Outbound NAT for Azure Virtual Machines

There are times when you may require a fixed outbound public IP address for your Internet facing workloads. Usually this is required for whitelisting purposes so that external systems or customers can safely trust the source of the traffic they are accepting.

This is a straightforward enough process for a single virtual machine by using an associated instance level public IP address but how do you perform this at scale?

Before now we had a couple of options for performing source network translation (SNAT):

  1. You could route your outbound traffic through a firewall, either Azure Firewall or a network virtual appliance
  2. You could use a standard tier public load balancer and avail of the outbound NAT functionality this offers

Now we have another option – Azure NAT gateway.

Similar to the standard tier Azure load balancer it uses a standard tier public IP address or address prefix. After that it’s simply a matter of associating the NAT gateway with the subnet(s) you require on your virtual network.

This is a new service that allows you to apply outbound SNAT on the subnet level of a virtual network.

Note: You can combine NAT gateway with public IP addresses and Azure load balancers but only the standard tier. If you have a basic tier associated then the NAT gateway association will fail.

The NAT gateway will take precedence over a public IP address and a load balancer IP address so for example if you are using a load balancer for inbound NAT and a NAT gateway for outbound NAT then the NAT gateway IP address is the outbound address and the one you will want to whitelist.

One important limitation of this service is that NSG flow logs are not supported if you are using a NAT gateway. To me, this is an important feature and traffic analytics which use these logs would be something I would be reluctant to sacrifice in many cases.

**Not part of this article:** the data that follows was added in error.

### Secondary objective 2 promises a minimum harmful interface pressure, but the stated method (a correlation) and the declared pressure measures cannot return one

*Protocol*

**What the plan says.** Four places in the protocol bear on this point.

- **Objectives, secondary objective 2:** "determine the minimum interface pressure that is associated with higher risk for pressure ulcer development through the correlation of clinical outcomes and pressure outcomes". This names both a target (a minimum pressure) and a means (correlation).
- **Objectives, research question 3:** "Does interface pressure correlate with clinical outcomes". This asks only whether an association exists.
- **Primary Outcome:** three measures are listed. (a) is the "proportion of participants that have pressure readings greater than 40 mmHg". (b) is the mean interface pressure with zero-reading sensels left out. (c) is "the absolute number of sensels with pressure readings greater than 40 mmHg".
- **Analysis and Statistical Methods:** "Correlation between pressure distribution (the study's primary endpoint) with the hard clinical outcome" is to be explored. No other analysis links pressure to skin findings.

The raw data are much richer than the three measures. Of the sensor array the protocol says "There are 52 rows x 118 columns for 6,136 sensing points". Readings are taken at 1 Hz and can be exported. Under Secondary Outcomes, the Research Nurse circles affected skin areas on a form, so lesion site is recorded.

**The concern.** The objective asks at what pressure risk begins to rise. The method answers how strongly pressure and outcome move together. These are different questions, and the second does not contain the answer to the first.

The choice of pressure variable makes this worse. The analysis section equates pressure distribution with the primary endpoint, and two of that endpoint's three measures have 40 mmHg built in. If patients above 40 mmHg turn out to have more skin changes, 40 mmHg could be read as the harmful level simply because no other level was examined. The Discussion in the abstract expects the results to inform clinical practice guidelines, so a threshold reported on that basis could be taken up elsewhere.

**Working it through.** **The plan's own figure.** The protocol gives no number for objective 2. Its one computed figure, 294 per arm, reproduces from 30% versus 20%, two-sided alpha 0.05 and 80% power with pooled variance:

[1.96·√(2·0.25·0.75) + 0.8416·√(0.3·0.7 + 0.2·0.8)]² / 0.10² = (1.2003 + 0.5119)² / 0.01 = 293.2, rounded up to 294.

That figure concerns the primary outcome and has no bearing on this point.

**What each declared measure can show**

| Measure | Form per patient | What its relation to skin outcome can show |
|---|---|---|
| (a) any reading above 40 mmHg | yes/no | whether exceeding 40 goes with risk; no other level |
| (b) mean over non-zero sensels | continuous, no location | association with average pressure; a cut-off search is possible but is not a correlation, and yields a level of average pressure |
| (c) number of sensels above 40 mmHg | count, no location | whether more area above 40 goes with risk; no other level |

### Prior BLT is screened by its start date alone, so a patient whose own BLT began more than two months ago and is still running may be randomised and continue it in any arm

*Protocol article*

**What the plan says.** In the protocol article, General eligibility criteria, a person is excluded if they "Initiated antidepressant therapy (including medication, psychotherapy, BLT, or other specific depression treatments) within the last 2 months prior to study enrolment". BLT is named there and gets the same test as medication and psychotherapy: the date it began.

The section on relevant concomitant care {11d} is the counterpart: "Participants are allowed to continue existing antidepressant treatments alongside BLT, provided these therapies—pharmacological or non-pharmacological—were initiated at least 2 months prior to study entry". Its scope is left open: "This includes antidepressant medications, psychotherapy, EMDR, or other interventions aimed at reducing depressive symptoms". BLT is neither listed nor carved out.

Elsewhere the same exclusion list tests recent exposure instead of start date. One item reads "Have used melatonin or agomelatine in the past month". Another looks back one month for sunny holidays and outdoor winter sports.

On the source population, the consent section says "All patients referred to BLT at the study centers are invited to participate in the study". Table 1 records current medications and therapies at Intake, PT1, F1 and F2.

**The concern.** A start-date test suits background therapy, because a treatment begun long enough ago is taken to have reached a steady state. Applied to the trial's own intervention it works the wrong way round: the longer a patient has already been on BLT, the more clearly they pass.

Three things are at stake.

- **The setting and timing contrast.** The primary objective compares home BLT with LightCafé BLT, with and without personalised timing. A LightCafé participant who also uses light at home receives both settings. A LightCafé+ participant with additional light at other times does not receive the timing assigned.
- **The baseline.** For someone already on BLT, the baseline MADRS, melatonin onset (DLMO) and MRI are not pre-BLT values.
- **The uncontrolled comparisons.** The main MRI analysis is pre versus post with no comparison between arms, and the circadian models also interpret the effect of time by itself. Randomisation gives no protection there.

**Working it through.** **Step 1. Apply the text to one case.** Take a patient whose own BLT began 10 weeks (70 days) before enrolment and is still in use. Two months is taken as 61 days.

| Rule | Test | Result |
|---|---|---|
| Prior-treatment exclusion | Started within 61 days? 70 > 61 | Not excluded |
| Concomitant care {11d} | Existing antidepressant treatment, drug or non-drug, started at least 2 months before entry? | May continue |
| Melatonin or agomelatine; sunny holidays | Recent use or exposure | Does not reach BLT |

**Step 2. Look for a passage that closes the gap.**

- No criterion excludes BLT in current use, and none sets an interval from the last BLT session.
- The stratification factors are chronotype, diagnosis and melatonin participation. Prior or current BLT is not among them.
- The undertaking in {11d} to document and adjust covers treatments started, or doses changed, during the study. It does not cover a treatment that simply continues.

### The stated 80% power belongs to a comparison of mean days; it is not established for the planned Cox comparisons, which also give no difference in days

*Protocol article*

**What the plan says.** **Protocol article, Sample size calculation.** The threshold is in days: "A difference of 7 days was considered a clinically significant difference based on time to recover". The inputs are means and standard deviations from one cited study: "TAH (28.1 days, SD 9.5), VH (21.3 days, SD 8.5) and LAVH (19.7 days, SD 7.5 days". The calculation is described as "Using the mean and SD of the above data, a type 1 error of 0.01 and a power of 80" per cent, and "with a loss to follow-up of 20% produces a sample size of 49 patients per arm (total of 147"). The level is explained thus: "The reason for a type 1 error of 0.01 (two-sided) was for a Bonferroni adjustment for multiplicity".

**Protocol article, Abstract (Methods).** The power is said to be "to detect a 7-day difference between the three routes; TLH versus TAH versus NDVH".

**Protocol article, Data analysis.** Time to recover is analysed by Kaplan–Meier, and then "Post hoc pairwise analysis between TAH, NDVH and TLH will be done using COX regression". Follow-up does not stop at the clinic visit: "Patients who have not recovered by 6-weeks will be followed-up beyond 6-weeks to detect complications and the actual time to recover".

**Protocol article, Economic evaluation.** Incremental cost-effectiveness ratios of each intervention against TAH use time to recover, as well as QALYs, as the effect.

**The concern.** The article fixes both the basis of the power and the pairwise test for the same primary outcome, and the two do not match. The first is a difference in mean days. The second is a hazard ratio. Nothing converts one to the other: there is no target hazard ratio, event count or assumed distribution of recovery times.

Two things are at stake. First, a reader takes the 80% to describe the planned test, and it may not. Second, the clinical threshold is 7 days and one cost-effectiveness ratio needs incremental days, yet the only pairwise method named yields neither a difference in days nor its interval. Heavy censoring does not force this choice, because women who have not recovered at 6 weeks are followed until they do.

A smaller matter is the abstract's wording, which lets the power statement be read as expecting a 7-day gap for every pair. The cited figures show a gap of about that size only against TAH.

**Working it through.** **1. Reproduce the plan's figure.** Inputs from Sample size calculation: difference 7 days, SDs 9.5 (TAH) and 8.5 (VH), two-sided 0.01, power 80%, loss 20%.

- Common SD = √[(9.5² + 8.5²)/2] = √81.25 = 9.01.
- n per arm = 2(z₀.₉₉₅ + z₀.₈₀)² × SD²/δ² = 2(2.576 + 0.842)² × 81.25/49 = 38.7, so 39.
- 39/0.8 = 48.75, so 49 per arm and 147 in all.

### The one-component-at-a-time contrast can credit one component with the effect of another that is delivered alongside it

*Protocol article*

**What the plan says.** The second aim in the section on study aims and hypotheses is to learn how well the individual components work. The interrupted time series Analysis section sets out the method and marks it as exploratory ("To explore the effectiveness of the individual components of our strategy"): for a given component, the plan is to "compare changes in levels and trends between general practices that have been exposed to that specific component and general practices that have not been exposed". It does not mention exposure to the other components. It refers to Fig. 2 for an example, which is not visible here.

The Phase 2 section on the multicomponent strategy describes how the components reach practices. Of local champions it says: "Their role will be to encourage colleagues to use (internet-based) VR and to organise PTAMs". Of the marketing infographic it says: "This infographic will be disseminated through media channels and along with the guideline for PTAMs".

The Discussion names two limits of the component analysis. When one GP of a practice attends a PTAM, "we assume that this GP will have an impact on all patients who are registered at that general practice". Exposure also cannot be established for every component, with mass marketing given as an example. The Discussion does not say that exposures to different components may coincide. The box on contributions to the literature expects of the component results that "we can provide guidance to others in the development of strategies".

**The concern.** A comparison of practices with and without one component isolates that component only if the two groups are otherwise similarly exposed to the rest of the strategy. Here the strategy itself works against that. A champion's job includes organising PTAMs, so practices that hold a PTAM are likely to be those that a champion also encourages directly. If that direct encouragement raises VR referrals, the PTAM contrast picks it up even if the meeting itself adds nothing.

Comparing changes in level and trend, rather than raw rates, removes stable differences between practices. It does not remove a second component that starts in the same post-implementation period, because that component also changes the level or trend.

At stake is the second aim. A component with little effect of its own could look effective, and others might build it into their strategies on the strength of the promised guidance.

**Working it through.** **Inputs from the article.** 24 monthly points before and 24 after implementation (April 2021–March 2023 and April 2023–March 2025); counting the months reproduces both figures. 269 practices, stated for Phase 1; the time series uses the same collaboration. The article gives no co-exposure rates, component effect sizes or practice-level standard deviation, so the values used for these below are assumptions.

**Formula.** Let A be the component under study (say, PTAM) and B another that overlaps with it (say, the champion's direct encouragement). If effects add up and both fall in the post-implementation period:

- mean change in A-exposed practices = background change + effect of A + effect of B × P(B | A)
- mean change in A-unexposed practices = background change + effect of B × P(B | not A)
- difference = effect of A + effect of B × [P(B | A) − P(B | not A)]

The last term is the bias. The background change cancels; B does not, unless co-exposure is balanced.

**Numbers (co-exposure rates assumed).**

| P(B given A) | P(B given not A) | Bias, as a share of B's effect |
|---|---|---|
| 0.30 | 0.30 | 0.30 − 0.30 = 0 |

Deployment

Here I have a basic example where I have a NAT gateway with a standard tier public IP address associated.

Now I associate to the subnets I require on my virtual network.

This image has an empty alt attribute; its file name is image-1.png

To test, a simple Google search from a virtual machine on one of those subnets reveals that my outbound IP addresses matches the NAT gateway.

This image has an empty alt attribute; its file name is image-3.png

NAT gateway vs Standard Azure load balancer

So why would we deploy a NAT gateway over an Azure load balancer?

It comes down to how SNAT works in combination with Port Address Translation (PAT). There is a limitation on the number of ports available and how these ports are allocated and re-used. NAT gateways can use 64,000 ports per IP address up to a maximum 16 IP address or 1 million SNAT ports. These ports are then reused opportunistically.

In the case of an Azure load balancer, these ports are preallocated for each IP configuration of the NIC on the virtual machine. There is a maximum of 1,024 ports per IP configuration so if you have a lot of outbound connections you are more likely to experience SNAT port exhaustion, i.e. running out of SNAT ports. These ports are not reused as efficiently either.

From a pricing perspective, the data processed cost per GB charge is very slightly cheaper on the NAT gateway but there is also a cost for the service per hour. By my calculations this makes the service around twice as expensive as a standard tier Azure load balancer with 5 load balancing rules processing the same amount of data.

So really I think the decision comes down to how SNAT and PAT works for both of these services and what your exact requirements are.

I recommend the below links for further reading on this subject:

https://docs.microsoft.com/en-us/azure/virtual-network/nat-gateway-resource#source-network-address-translation

https://docs.microsoft.com/en-us/azure/load-balancer/load-balancer-outbound-connections

Leave a Reply

Fill in your details below or click an icon to log in:

WordPress.com Logo

You are commenting using your WordPress.com account. Log Out /  Change )

Google photo

You are commenting using your Google account. Log Out /  Change )

Twitter picture

You are commenting using your Twitter account. Log Out /  Change )

Facebook photo

You are commenting using your Facebook account. Log Out /  Change )

Connecting to %s

This site uses Akismet to reduce spam. Learn how your comment data is processed.